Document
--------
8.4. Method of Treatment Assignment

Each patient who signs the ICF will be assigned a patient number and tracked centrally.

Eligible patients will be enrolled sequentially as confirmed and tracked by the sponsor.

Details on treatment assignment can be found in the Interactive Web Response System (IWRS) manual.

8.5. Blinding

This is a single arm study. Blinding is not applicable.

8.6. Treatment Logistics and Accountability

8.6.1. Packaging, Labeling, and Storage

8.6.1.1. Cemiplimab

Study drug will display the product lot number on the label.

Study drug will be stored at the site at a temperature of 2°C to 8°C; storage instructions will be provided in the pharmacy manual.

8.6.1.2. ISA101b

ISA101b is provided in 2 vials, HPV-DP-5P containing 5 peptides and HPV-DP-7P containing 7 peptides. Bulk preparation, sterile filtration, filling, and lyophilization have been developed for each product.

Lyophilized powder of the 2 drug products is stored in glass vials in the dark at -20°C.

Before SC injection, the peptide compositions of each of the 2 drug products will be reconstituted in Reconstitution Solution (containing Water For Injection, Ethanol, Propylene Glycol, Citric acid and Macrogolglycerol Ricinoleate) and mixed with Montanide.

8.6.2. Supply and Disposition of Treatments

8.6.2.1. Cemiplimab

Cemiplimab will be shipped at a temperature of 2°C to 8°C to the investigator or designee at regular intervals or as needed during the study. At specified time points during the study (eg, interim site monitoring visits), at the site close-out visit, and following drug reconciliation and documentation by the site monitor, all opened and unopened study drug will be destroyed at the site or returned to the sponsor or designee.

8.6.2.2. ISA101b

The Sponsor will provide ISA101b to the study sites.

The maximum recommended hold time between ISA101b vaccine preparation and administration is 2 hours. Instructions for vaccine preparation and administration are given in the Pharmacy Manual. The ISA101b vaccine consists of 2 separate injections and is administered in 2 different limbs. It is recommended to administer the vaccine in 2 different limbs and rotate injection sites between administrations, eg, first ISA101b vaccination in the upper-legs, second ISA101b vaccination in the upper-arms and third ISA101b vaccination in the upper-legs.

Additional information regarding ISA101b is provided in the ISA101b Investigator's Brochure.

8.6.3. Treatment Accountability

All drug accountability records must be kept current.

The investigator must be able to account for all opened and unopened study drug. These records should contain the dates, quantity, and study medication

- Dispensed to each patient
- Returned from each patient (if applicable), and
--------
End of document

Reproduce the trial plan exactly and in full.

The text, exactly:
8.4. Method of Treatment Assignment

Each patient who signs the ICF will be assigned a patient number and tracked centrally.

Eligible patients will be enrolled sequentially as confirmed and tracked by the sponsor.

Details on treatment assignment can be found in the Interactive Web Response System (IWRS) manual.

8.5. Blinding

This is a single arm study. Blinding is not applicable.

8.6. Treatment Logistics and Accountability

8.6.1. Packaging, Labeling, and Storage

8.6.1.1. Cemiplimab

Study drug will display the product lot number on the label.

Study drug will be stored at the site at a temperature of 2°C to 8°C; storage instructions will be provided in the pharmacy manual.

8.6.1.2. ISA101b

ISA101b is provided in 2 vials, HPV-DP-5P containing 5 peptides and HPV-DP-7P containing 7 peptides. Bulk preparation, sterile filtration, filling, and lyophilization have been developed for each product.

Lyophilized powder of the 2 drug products is stored in glass vials in the dark at -20°C.

Before SC injection, the peptide compositions of each of the 2 drug products will be reconstituted in Reconstitution Solution (containing Water For Injection, Ethanol, Propylene Glycol, Citric acid and Macrogolglycerol Ricinoleate) and mixed with Montanide.

8.6.2. Supply and Disposition of Treatments

8.6.2.1. Cemiplimab

Cemiplimab will be shipped at a temperature of 2°C to 8°C to the investigator or designee at regular intervals or as needed during the study. At specified time points during the study (eg, interim site monitoring visits), at the site close-out visit, and following drug reconciliation and documentation by the site monitor, all opened and unopened study drug will be destroyed at the site or returned to the sponsor or designee.

8.6.2.2. ISA101b

The Sponsor will provide ISA101b to the study sites.

The maximum recommended hold time between ISA101b vaccine preparation and administration is 2 hours. Instructions for vaccine preparation and administration are given in the Pharmacy Manual. The ISA101b vaccine consists of 2 separate injections and is administered in 2 different limbs. It is recommended to administer the vaccine in 2 different limbs and rotate injection sites between administrations, eg, first ISA101b vaccination in the upper-legs, second ISA101b vaccination in the upper-arms and third ISA101b vaccination in the upper-legs.

Additional information regarding ISA101b is provided in the ISA101b Investigator's Brochure.

8.6.3. Treatment Accountability

All drug accountability records must be kept current.

The investigator must be able to account for all opened and unopened study drug. These records should contain the dates, quantity, and study medication

- Dispensed to each patient
- Returned from each patient (if applicable), and